DOTS in PNG? A public-private approach Prepared by Peter Massey Program Manager Health Protection Population Health March 2009
Stop TB in PNG? • Maybe a partnership approach?
Among the 36 countries and areas of the Western Pacific Region, Papua New Guinea ranks 3rd highest in terms of estimated TB incidence, prevalence and death rates.
Rapid assessment • The purpose of the rapid assessment was to review health activities and capacity for TB Control in the Oil Search project area. • Southern Highlands and Gulf Provinces • 5 Oil Search Clinics – Gobe, Hides, Kopi, Moro, Ridge • 2 Hospitals – Kikorri, Tari • 1 Health Centre – Pimaga • 10 Health Sub-Centre / Aid Posts – Hiwanda, Idawi, Inu, Juni, Kaiam, Kaipu, Kopi, Malanda, Sisabia, Tiguri
The structure of the assessments included the critical TB control domains of • surveillance, • prevention, • diagnosis, • treatment, • and DOTS capacity • The assessment was extended to include potential synergies with HIV and other related public health programs.
How much TB is too much? • Using the census information for the Project area, the reported TB disease prevalence in the Gulf Area is more than four times higher than the rest of PNG (Relative risk 4.75, 4.15-5.44 95%CI).
There are currently no functional TB control programs in the Oil Search’s operating area of the Southern Highlands and Gulf Provinces. • DOTS programs do no exist
Some of the drivers of the TB epidemic include poverty, inequity, illiteracy and poor housing. • The Stop TB Strategy has seen a number of complementary approaches developed to address these major challenges to TB control. • Addressing factors that make individuals and communities more vulnerable to TB can provide important opportunities for an integrated approach to TB control.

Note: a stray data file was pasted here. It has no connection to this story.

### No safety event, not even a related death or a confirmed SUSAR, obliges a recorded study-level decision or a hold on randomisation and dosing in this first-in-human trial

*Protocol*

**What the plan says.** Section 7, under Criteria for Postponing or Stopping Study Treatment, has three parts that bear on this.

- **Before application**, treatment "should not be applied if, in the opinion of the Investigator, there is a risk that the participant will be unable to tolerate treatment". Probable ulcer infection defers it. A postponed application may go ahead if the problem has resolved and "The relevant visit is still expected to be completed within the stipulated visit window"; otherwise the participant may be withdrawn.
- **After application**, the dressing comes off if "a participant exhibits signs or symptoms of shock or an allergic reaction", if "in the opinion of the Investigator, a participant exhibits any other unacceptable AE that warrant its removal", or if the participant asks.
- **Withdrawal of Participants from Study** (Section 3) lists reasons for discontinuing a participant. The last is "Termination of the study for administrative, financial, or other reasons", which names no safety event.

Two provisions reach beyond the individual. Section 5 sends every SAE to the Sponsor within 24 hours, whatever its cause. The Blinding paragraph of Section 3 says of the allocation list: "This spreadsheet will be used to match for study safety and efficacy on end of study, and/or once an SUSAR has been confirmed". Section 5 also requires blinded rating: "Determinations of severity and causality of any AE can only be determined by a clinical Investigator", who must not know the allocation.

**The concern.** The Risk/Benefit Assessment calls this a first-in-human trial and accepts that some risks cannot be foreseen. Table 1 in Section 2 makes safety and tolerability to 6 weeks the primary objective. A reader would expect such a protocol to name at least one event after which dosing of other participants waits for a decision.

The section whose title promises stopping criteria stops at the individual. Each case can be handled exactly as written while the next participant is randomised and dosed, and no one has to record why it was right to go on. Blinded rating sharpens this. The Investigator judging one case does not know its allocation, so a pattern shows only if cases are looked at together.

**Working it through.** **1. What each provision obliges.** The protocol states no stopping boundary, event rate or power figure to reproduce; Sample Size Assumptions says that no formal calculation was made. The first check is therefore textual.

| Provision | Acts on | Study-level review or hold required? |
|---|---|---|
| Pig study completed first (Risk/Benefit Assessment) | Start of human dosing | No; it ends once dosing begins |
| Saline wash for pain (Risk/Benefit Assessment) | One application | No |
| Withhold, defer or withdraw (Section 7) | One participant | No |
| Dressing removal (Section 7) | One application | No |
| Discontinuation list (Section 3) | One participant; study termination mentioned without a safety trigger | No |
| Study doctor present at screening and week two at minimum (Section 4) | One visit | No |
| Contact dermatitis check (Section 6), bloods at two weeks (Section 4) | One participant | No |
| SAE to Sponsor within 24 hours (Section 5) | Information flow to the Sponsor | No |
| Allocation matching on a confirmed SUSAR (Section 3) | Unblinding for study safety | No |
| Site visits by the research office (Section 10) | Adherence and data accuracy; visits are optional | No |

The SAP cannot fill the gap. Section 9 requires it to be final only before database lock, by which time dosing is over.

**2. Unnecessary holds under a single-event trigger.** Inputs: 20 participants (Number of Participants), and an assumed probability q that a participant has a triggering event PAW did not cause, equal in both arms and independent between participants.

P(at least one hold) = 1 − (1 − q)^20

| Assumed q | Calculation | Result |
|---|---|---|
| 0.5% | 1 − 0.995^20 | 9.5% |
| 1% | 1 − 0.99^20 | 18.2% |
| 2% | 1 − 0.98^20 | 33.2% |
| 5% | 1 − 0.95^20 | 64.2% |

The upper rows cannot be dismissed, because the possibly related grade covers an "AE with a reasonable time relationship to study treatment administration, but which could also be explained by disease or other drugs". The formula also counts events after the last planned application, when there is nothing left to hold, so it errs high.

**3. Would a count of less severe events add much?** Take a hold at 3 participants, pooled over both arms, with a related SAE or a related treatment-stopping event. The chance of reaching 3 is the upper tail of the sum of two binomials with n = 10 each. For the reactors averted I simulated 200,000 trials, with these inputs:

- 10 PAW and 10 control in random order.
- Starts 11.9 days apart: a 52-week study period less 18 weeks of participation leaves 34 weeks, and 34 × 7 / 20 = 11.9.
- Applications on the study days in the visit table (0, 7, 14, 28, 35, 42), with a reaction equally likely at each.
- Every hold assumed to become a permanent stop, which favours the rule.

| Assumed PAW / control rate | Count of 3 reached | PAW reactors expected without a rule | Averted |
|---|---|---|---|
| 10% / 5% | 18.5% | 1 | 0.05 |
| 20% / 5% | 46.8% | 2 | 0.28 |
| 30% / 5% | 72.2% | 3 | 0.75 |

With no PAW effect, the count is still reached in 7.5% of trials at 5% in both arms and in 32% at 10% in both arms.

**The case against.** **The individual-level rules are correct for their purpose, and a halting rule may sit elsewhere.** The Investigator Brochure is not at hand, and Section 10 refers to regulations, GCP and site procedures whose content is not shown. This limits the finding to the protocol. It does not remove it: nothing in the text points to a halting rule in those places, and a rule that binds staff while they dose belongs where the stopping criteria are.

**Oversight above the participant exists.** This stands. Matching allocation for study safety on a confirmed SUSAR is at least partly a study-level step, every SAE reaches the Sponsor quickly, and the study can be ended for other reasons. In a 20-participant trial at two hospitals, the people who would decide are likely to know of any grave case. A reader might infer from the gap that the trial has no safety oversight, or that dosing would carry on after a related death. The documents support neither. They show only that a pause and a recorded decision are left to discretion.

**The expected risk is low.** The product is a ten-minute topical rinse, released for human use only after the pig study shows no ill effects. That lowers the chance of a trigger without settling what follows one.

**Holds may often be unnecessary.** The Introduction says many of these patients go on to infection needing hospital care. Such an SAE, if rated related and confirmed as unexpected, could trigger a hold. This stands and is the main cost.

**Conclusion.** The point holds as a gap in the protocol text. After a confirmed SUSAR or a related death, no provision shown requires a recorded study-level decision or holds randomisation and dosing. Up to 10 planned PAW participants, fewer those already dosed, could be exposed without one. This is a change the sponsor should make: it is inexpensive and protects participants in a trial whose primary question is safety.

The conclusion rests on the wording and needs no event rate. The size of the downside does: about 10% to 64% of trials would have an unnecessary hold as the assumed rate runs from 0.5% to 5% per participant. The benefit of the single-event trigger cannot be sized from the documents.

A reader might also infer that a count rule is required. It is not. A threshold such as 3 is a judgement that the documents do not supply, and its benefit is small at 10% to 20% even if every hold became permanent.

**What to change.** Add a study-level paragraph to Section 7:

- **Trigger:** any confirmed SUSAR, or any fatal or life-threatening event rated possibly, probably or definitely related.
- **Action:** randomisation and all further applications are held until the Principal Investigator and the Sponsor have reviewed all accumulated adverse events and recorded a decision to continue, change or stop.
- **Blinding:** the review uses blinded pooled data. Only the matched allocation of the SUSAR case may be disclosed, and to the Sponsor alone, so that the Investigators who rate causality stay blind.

Key challenges in TB control include: • Access to health services • Safe and nutritious food • Other pressing issues in life
TB is a leading cause of death among women of reproductive age in high incidence countries such as PNG. • Women are less likely than men to be tested and treated for TB. • As greater numbers of women become infected with HIV, more are also becoming sick with TB.
Working with community volunteers for Directly Observing Treatment of people with TB may facilitate treatment for other diseases. • The TB control strategy of DOTS could also be an excellent model for delivering antiretroviral therapy to HIV infected people.
Connecting the TB control program to related programs may bring benefits to each of the programs as the synergies are enhanced eg, • Malaria control program • Village Health Volunteers – for DOTS • Household surveys – dual survey for people with malaria and TB • Village base health provider program - act as treatment support • Access to treatment of malaria and TB • Training, support & supervision of Health Posts & Aid Post staff
Stage 1 – Stop TB • Pursuing high-quality DOTS expansion and implementation and this includes: • Political commitment with increased sustained financing • Case detection through quality-assured bacteriology • Effective drug supply and management system • Standardized treatment with supervision and patient support • A robust monitoring and evaluation system.
Acknowledgements • With grateful acknowledgements of: • Foe people • Huli people • Oil Search Health • Ross Hutton • David Durrheim Hunter New England Population Health is a unit of the Hunter New England Area Health Service. Supported by funding from NSW Health through the Hunter Medical Research Institute. Developed in partnership with the University of Newcastle.